A GRDC investment has identified the importance of combining cultural weed management tactics with robust herbicide packages in driving down the weed seedbank.
Despite agronomic advances, herbicide resistance-prone weeds are still the greatest biotic challenge to the Australian grains industry, costing growers an estimated $3.3 billion annually.
Herbicide resistance is a major concern in western grain regions where 10 cropping weed species are now confirmed resistant to one or more herbicide modes of action (MOA).
In the past, many research projects have demonstrated the effectiveness of singular cultural weed control tactics in decreasing weed biomass and seed production.
However, the need to study combinations of cultural weed management tactics and herbicide choice has been the focus of a four-year GRDC investment led by the University of Adelaide.
The ‘Cultural management for weed control and maintenance of crop yield’ project aims to quantify the effect of a combination of crop competition factors on weed seed-set and crop yield and improve crop competitiveness across different rainfall environments in western and southern Australian cropping regions.
In Western Australia (WA) the work is being undertaken by Australian Herbicide Resistance Initiative (AHRI).
AHRI research agronomist, Dr Mike Ashworth says that weed control methods that improve a crop’s ability to compete against weeds are extremely important. However, herbicides remain one of the most valuable tools and need to be used in conjunction with other control methods as part of an effective weed management system.
Trials in WA in recent seasons have demonstrated a vigorous canola crop can go a long way towards winning the battle against ryegrass if growers apply the right agronomy, such as selecting the largest seed size possible and establishing enough plants by keeping the seeding rate high.
“Canola can be a very competitive crop when established well, allowing it to out-compete annual ryegrass and significantly reduce the seed set of problematic wild radish,” Dr Ashworth says.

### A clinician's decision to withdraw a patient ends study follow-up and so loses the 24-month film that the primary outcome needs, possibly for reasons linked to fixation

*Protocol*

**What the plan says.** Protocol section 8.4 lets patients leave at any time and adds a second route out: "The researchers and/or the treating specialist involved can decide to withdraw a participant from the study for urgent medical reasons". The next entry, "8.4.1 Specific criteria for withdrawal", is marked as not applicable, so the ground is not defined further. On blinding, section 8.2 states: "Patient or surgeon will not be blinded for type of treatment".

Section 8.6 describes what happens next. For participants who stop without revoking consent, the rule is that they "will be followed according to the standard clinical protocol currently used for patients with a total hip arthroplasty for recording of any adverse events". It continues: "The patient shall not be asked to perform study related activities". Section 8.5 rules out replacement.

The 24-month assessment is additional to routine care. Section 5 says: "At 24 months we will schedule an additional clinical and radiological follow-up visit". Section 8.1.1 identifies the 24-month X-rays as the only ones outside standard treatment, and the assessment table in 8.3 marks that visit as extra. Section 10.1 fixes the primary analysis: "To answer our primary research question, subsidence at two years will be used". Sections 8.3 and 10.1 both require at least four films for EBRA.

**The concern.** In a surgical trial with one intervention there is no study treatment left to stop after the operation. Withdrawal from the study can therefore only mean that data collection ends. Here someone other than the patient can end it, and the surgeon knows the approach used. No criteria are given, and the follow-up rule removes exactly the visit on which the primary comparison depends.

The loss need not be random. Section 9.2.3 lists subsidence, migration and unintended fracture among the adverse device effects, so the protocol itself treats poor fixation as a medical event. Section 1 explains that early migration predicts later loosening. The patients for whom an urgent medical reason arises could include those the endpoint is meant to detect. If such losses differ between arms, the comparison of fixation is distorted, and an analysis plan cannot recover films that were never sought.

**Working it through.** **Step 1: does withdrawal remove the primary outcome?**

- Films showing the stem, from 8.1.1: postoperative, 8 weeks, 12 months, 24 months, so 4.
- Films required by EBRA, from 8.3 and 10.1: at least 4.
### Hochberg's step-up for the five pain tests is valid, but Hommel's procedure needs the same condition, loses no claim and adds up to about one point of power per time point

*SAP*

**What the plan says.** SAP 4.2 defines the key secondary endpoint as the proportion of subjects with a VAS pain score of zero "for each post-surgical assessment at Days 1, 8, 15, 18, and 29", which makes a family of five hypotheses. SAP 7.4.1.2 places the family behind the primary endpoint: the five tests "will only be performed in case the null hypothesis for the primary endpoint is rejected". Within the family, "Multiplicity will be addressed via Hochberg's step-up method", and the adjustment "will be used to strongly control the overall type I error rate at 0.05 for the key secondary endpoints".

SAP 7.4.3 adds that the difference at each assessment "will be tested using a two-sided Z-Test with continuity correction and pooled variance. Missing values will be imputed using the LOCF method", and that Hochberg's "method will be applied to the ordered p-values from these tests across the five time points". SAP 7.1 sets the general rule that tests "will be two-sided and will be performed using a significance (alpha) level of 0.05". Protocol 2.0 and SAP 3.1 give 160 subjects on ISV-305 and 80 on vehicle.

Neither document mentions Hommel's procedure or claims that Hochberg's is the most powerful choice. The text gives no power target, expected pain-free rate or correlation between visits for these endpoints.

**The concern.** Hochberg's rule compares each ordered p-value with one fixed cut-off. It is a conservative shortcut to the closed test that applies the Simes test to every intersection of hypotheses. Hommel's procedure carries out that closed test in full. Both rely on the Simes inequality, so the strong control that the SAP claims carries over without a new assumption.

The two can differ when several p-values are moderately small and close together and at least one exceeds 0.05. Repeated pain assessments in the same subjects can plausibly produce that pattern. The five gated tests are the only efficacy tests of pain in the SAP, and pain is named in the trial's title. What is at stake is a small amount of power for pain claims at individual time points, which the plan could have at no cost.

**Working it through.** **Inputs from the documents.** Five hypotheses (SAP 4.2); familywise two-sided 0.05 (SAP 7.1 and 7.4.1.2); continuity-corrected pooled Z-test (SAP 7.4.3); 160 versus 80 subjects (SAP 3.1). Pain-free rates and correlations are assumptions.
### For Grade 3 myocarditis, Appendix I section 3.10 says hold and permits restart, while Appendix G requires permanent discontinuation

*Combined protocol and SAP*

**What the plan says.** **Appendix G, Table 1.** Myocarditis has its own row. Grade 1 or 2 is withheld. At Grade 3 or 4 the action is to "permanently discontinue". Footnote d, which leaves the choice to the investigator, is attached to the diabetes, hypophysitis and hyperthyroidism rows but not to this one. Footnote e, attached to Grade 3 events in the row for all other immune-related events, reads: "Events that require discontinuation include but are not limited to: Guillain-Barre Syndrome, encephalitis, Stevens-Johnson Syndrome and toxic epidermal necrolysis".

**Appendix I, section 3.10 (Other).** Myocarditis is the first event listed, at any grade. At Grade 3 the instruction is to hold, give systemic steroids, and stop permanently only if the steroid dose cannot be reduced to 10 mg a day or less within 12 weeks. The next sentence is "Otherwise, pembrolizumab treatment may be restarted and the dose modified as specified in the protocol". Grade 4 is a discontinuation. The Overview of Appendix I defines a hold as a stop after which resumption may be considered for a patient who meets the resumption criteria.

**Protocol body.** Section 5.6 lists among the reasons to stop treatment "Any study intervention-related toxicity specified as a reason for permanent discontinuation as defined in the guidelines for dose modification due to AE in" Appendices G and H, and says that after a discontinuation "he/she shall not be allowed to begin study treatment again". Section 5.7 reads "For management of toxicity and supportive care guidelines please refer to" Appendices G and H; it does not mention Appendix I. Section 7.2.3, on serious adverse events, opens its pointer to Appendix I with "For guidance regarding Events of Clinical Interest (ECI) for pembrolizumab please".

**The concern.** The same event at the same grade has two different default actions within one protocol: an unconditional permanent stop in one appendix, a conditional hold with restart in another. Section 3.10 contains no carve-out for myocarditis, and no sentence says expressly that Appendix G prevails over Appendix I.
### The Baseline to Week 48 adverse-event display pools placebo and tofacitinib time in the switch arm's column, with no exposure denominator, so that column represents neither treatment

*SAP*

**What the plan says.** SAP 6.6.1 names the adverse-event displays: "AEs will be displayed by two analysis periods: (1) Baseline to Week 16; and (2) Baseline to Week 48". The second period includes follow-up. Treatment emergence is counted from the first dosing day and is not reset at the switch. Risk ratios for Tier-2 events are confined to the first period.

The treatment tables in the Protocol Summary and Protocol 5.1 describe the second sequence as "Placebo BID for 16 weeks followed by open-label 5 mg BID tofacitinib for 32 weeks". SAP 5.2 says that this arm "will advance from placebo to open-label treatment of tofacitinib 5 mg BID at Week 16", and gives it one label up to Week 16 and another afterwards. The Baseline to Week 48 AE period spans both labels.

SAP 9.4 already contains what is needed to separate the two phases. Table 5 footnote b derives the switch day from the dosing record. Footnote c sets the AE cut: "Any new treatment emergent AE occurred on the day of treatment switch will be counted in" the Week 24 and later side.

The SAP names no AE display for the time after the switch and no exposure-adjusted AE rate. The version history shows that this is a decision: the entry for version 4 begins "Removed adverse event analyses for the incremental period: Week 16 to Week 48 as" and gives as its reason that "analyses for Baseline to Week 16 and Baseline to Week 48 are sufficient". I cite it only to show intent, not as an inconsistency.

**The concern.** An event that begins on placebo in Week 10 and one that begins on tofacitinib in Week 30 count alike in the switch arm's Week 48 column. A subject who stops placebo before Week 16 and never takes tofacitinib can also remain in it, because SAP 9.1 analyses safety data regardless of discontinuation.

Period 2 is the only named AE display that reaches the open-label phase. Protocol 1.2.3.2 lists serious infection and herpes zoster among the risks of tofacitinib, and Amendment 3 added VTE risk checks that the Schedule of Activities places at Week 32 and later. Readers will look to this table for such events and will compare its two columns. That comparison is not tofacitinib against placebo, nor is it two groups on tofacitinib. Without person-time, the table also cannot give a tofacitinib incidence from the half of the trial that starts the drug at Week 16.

“Strong early establishment is not only critical to yield and profitability, but also important to reduce the competitive impact weeds have on canola yield and weed seed production.”
The results from this GRDC and AHRI research will be showcased at an upcoming WA grains industry field day being organised by Bayer. The field day will include trial results from work evaluating the importance of canola seeding rate, row spacing and seed size of hybrid canola on annual ryegrass growth and competition. Studies demonstrating the effect of pre-emergent choice and wheat time of seeding will also be explored.
The event will also highlight results from a new Bayer pre-emergent herbicide used for weed management in barley.
GRDC Crop Protection Manager – West, Georgia Megirian says the event is an opportunity for GRDC, researchers and industry to come together to share information and outcomes with growers and advisers in a combined effort to improve weed management.
“An integrated approach to weed management is critical and like combining chemical and cultural practices, when GRDC, researchers and industry come together to tackle weeds we have a greater chance of success,” Ms Megirian says.
“Even effective pre-emergent herbicides still need to be supported by an integrated weed management strategy that incorporates diverse crop options and includes other cultural methods such as harvest weed seed control and improved crop competitiveness.”
The Esperance field day will be held at Fleming Grove Road, Gibson on Wednesday, October 6. There will be either a morning session from 8.30am-12.30pm or an afternoon session from 12.30pm-4.30pm.
Guest speakers will include Mike Ashworth (AHRI) and Craig White and Mitch Tuffley from Bayer.
For more information on this free event, visit GRDC's events.
Information on herbicide resistance and weed management is available via WeedSmart, which has investment from the GRDC and commercial companies and delivers science-backed weed control solutions.